Individual Thought Patterns: Women in NY’s Extreme Metal Music Scene (DONE)

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It’s DONE!

Just wanted to report that my long road to finishing up my second Masters in Anthropology is done. I actually finished up last Spring but due to paperwork and general CUNY slowness, it only posted to our online repository yesterday.

Here it is in all it’s glory – Individual Thought Patterns: Women in NY’s Extreme Metal Music Scene

And in case you’re unfamiliar with my work or have only started reading this blog, my back story is that I started this blog when I went back to school to get my second masters. My hopes was that this blog would serve as a place where I could post my papers and thoughts about my program. Here are all the posts related to my research.

Somewhat early into my program, I became interested in ethnomusicology due to my main reader’s influence – Dr. Jonathan Shannon. He taught my first ethnology class and spoke about his own work in the Middle East on musical performance. This led me to look into musical subcultures. Pair that with my 2nd reader’s influence – Dr. Aminata Maraesa – and her work  with women and health in Belize and I was hooked. Hence the birth of my thesis subject on women and extreme metal music.

At the time that I started writing, I was working at Columbia University with hopes to one day get a tenure position elsewhere (side note: Columbia doesn’t have tenure positions for their librarians!)  Most librarian positions at colleges require you to have a second masters to be on the faculty tenure line. Columbia and the Metropolitan Museum of Art (my previous employers) didn’t have a faculty structure for their librarians.

After 4 years at Columbia, I luckily landed the job that I have now at Lehman college – which is a tenured position.

So what can I report? And would I do it all over again? To this, I have a plethora of insights to impart, in no particular order.

First among them:

  1. DON’T LOSE FAITH

That’s mainly because throughout, you will constantly doubt your self worth and ability to keep going. On top of that, if you’re like me and approaching your mid-thirties and a woman, you question how graduate work fits in with your career and family planning choices. As some of you may know, I had my daughter in the midst of grad school and was lucky enough to bounce right back into the thick of things, but to say it was easy would be the biggest understatement of the century. Not to mention – impostor syndrome (that’s a whole other post!)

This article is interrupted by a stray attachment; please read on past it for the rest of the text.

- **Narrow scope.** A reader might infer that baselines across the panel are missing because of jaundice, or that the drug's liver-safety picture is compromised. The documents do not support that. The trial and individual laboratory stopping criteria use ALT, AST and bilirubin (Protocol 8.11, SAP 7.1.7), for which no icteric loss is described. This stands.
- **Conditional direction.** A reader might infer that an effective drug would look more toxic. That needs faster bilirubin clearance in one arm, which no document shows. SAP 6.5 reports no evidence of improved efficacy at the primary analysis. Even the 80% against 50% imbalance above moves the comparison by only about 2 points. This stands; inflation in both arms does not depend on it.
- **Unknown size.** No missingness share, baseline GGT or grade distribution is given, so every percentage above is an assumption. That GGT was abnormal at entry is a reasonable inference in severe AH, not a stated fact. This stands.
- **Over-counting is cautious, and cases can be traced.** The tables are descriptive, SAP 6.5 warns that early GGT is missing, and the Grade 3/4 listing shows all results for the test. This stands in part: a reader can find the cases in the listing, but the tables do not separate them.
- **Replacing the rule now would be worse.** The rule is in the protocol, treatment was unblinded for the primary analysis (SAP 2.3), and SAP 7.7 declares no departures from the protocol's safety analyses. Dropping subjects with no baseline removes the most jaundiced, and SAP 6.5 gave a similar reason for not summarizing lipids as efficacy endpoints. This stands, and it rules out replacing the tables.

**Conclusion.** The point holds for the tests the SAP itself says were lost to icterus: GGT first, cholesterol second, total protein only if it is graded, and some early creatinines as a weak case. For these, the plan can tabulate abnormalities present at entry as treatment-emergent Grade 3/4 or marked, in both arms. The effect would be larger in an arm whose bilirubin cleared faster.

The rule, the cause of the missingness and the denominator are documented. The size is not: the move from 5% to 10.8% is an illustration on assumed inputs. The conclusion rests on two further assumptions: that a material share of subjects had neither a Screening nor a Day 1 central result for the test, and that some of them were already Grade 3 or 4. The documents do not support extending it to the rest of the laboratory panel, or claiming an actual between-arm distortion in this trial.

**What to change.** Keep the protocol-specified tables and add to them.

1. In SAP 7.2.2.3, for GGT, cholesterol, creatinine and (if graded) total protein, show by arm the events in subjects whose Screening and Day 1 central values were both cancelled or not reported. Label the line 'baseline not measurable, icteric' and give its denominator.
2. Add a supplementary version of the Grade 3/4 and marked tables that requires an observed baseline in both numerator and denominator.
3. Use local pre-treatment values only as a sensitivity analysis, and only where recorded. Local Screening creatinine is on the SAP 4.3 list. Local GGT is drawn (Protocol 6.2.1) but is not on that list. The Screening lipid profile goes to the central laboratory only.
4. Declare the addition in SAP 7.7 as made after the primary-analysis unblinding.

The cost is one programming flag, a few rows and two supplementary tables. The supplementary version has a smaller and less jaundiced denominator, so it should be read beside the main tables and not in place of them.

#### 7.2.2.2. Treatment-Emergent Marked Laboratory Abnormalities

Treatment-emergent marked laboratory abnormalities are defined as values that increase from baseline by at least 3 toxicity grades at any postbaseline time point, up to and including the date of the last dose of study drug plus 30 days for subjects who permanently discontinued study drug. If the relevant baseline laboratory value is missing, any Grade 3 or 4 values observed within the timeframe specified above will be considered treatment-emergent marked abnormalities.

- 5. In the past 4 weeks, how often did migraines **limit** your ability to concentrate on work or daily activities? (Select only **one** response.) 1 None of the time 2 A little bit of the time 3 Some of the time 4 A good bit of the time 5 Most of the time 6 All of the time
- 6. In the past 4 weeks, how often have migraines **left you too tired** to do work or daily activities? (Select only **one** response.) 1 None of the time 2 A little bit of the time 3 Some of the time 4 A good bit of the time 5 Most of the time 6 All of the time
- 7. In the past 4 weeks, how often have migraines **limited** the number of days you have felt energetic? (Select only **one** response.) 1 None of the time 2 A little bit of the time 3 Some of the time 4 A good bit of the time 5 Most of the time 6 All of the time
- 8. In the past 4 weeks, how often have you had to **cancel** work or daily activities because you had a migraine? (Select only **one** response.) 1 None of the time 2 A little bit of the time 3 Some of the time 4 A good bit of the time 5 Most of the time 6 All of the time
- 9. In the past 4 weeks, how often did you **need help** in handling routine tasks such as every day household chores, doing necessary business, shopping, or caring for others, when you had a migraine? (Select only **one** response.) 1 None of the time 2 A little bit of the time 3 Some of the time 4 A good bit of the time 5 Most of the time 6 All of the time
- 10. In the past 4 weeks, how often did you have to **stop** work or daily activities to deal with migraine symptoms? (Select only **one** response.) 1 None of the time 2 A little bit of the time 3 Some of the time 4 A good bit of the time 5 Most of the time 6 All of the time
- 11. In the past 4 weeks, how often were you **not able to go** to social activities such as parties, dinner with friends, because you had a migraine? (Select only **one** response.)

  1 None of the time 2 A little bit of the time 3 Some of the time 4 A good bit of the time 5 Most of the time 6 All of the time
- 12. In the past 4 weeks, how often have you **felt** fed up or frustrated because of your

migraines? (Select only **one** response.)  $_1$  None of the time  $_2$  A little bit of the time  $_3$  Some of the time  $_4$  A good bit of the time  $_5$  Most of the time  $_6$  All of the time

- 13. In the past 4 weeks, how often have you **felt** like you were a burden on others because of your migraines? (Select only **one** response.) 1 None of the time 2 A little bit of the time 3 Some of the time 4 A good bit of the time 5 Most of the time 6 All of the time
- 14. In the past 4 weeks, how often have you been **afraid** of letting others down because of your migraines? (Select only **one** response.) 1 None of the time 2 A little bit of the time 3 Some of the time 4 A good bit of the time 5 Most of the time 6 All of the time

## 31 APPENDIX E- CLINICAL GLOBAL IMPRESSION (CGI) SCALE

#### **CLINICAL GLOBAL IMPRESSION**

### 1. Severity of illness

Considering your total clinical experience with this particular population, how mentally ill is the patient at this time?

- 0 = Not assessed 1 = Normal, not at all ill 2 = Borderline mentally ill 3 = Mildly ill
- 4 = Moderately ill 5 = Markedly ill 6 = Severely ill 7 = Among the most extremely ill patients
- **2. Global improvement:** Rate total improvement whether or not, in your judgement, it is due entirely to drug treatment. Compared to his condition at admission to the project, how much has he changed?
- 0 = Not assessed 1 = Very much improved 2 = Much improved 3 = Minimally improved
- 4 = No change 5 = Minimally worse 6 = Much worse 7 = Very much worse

2. FIND A NETWORK OF SUPPORT

You learn pretty quickly about the reliability of people in your program and school. For me, that was learning that Hunter’s graduate Anthropology program was very much a sink or swim environment with little funding. It fell victim to the general apathy and bureaucracy  of the CUNY system. While that was an enlightening and challenging experience for me, I didn’t fault my instructors and professors, most of whom always seemed to be both encouraging and passionate about their own work. The issues lay with the lack of communication, the bureaucratic processes and multiple systems for self registering. In addition, for a grad program that caters exclusively to night students and older adults, administrative offices were never open during the night (i.e. Bursar, Degree Audit, Department Office, etc.)!

It wasn’t until the end of my program that I finally met other students as lost as I was with regard to the systems we needed to be checking (I kid you not: CUNY has several online systems – (Blackboard, CUNYFirst, the CUNY Portal, MyHunter, DegreeWorks, and MyHunter365 to name a few) or the timelines we needed to be adhering to. And just like that, I had a network of students, who, like me, could exchange and share information that wasn’t being shared widely throughout our program.

3. REACH OUT TO YOUR LIBRARIANS

I’m not just saying this because I am librarian. I’m saying this because college librarians are often the most informed folks out there. Think about it – their purpose in a college is to help you, the student, get the information you need. So look for them, take a basic research instruction class and ask for help. Most times, students and faculty aren’t even aware of the free resources available to them through their school.

4. READ & WRITE